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CNN This Morning

Classified Docs from Biden's Time as VP Found in Private Office; Giuliani Subpoenaed in Special Counsel Probe of Coup Attempt; Investigators Searching Through Trash for Missing Mom; Roads Flooded, Rivers Swell, Trees Toppled as Powerful Storm Batters California; Biden Prepares New Measures to Curb Border Crossings; Disney's Iger Tells Employees to Return to Office 4 Days a Week; Study: Reduce Risk of Early Death by 20% by Eating Healthier. Aired 6-6:30a ET

Aired January 10, 2023 - 06:00   ET


TOM FOREMAN, CNN CORRESPONDENT: Huge setback here. Now, can they recover? Can they get back on it? We'll just have to see as we move forward. But not the finish they were hoping for.


CHRISTINE ROMANS, CNN ANCHOR: All right. Tom Foreman, thank you for that.

This important reminder about a recall. Fisher-Price is re-announcing a recall of one of its baby sleepers after more infant deaths were reported. The company initially recalled Rock 'n Play in 2019 after 30 infant deaths were linked to the product. Now the Consumer Products Safety Commission says about 70 more deaths have been reported since, eight of them apparently after the recall began.

Scientists say the weakened ozone layer, vital is protecting life here on Earth, is back on track to recover completely within decades. According to a U.N.-backed report, international cooperation has helped stem the damage from ozone-harming chemicals. It says the use of chlorofluorocarbons, or CFCs, has decreased 99 percent since 1989.

All right. Thanks for joining me. I'm Christine Romans. CNN THIS MORNING starts right now.


UNIDENTIFIED MALE: Any comment on the documents, sir?


DON LEMON, CNN ANCHOR: And there you see the president of the United States, Joe Biden, not commenting after classified documents from his time as VP were discovered in a private office.

Good morning, everyone. There you see us in this sort of pandemic era boxes, because we're in separate studios. We're having a little technical difficulties with our main studio this morning. So we'll be back in just a moment, but it's good to see both of you. How are you? Did you all make it? We were all just rushed up the elevator. POPPY HARLOW, CNN ANCHOR: Don documented it. So check your Instagram

later, folks. It's pretty funny. Great technical team who got us on the air. That's for sure.

LEMON: All right. So let's get to the show. We've got a lot to cover.

The Justice Department now in possession of those materials that I just spoke about. What we're learning about how they came to light and the key differences with the Mar-a-Lago case.

KAITLAN COLLINS, CNN ANCHOR: Also this morning, Rudy Giuliani has been subpoenaed amid the special counsel's investigation into Trump's fund- raising after those efforts to overturn the 2020 election.

Also this.




COLLINS: A relentless and powerful storm slamming into California and leading to dramatic rescues. The threat is not over. See and hear what millions are up against.

LEMON: We'll get to all those stories and much, much more, but first, we're going to start with President Biden's lawyers finding a small number of classified documents during his time as vice president in his former private office. That happened last fall. In November they found it, as a matter of fact.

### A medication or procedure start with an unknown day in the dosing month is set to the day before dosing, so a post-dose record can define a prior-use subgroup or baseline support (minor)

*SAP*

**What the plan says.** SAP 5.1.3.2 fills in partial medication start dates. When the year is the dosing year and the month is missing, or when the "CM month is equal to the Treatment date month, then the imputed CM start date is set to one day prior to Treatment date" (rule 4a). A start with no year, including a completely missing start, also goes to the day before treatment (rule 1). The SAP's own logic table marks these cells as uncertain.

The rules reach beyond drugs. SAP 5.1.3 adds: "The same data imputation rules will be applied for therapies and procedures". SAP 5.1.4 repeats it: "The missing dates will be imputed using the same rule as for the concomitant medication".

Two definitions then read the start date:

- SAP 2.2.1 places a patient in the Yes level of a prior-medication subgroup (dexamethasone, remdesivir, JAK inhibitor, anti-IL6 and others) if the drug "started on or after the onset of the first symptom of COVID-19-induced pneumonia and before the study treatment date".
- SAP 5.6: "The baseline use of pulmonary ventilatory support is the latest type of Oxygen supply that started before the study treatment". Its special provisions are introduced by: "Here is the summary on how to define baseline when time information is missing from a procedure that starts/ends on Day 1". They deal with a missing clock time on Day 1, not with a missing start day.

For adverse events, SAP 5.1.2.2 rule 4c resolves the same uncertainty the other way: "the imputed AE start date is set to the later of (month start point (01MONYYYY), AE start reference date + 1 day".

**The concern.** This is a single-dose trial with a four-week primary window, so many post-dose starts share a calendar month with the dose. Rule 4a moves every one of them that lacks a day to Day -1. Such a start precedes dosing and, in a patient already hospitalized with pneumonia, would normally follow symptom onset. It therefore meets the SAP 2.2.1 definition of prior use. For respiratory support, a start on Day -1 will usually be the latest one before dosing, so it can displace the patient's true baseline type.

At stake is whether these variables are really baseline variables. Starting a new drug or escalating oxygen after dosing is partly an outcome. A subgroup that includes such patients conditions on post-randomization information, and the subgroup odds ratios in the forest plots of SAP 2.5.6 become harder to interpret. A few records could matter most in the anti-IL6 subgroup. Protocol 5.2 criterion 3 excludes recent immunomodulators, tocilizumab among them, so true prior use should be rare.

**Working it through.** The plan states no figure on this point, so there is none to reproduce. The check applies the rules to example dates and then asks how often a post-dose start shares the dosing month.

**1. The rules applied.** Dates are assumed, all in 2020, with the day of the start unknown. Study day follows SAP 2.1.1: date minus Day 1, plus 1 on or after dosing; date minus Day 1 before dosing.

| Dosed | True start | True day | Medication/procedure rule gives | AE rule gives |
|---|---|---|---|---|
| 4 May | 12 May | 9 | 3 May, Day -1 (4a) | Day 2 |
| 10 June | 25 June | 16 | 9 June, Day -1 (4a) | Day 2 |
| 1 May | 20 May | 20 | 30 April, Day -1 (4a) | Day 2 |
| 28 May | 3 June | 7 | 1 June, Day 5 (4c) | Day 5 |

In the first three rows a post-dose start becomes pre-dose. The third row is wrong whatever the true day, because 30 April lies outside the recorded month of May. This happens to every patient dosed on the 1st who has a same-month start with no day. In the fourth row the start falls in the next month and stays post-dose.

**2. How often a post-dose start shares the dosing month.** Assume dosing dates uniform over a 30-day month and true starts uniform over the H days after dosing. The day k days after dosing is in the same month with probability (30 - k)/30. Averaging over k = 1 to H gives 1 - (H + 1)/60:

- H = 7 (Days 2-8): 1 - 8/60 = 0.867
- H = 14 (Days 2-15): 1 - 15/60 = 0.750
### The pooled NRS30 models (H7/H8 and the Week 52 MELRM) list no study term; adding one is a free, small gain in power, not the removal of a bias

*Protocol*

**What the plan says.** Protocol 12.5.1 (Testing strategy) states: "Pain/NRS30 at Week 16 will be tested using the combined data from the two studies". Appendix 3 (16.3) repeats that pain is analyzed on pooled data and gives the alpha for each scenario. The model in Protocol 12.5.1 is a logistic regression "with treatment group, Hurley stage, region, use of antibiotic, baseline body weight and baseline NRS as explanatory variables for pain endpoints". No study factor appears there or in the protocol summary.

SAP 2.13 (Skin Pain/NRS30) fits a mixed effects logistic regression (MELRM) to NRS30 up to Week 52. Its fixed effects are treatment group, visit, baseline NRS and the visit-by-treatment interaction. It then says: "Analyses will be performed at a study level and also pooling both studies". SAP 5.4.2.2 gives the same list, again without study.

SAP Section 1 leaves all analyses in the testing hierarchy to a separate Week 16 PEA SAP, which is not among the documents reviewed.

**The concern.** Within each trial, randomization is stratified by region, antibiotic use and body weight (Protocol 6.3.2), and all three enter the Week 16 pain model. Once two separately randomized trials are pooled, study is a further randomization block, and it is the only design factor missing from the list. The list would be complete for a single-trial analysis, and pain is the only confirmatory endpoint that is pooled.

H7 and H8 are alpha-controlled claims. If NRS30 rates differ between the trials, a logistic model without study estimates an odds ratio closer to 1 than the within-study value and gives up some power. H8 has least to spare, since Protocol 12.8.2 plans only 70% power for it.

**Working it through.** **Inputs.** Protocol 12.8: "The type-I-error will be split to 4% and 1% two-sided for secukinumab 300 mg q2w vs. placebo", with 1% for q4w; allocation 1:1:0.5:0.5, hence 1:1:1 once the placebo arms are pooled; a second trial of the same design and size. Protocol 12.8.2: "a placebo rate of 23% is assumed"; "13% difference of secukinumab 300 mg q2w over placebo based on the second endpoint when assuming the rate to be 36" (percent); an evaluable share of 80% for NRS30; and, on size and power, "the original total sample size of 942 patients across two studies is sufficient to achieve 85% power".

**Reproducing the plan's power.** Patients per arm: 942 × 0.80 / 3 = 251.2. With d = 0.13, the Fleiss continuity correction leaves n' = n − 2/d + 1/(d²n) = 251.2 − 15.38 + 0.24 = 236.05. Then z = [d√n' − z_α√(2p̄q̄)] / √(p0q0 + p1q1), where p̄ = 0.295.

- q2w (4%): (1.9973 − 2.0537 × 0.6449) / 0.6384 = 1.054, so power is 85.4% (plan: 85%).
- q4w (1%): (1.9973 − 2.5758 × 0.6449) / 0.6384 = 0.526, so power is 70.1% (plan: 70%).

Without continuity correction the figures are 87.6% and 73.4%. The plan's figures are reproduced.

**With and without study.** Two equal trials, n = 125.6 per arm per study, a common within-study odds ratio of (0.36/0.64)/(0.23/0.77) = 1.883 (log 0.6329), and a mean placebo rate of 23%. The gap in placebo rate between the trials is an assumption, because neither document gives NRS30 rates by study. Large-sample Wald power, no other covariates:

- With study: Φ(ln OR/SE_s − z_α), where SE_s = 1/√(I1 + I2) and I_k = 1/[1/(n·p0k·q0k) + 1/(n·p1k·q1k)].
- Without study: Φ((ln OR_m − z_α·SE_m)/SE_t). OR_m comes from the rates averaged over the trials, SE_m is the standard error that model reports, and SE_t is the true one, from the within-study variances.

The documents were discovered in a locked closet at the Penn Biden Center in Washington. And Biden appears to be cooperating with the National Archives who referred the matter to the Justice Department for further investigation.

Now, Republicans have seized on the revelations, but to be clear, there are distinctions between what we know about this and Donald Trump's hoarding of secret records at Mar-a-Lago.

Here's what the president told CBS "60 Minutes" back in September when asked about that.


UNIDENTIFIED MALE: When you saw the photograph of the top-secret documents laid out on the floor at Mar-a-Lago, what did you think to yourself? Looking at that image.

JOE BIDEN, PRESIDENT OF THE UNITED STATES: How that could possibly happen. How anyone could be that irresponsible.


LEMON: So to start us off, we want to bring in now CNN's senior legal affairs correspondent, Paula Reid.

Paula, good morning. An unusual turn. How did this happen?


Well, these materials were discovered by a lawyer for President Biden on November 2. We've learned that they were in the process of closing out a Washington, D.C., based office that Biden used when he worked as an honorary professor from about 2017 to 2019.

Now they say they uncovered fewer than a dozen classified documents at the office, but it's unclear what they pertain to or why they were in this office.

Now when these materials were discovered, the White House counsel's office notified the National Archives. They took possession of the materials, we're told, the following morning.

But Attorney General Merrick Garland, he has assigned the U.S. attorney in Chicago to review this matter and conduct a damage assessment. Now Don, it's interesting that he is one of only two current Trump holdover U.S. attorneys still serving. The other is the Delaware U.S. attorney who is leading an investigation into the president's son, Hunter Biden.

Now in a statement, Biden's attorney says they are cooperating with the Archives and the Department of justice. But there's still a lot more we still need to know about how these materials ended up there, how certain they are that these are the only ones, and of course, how secure were these documents while they were in this office.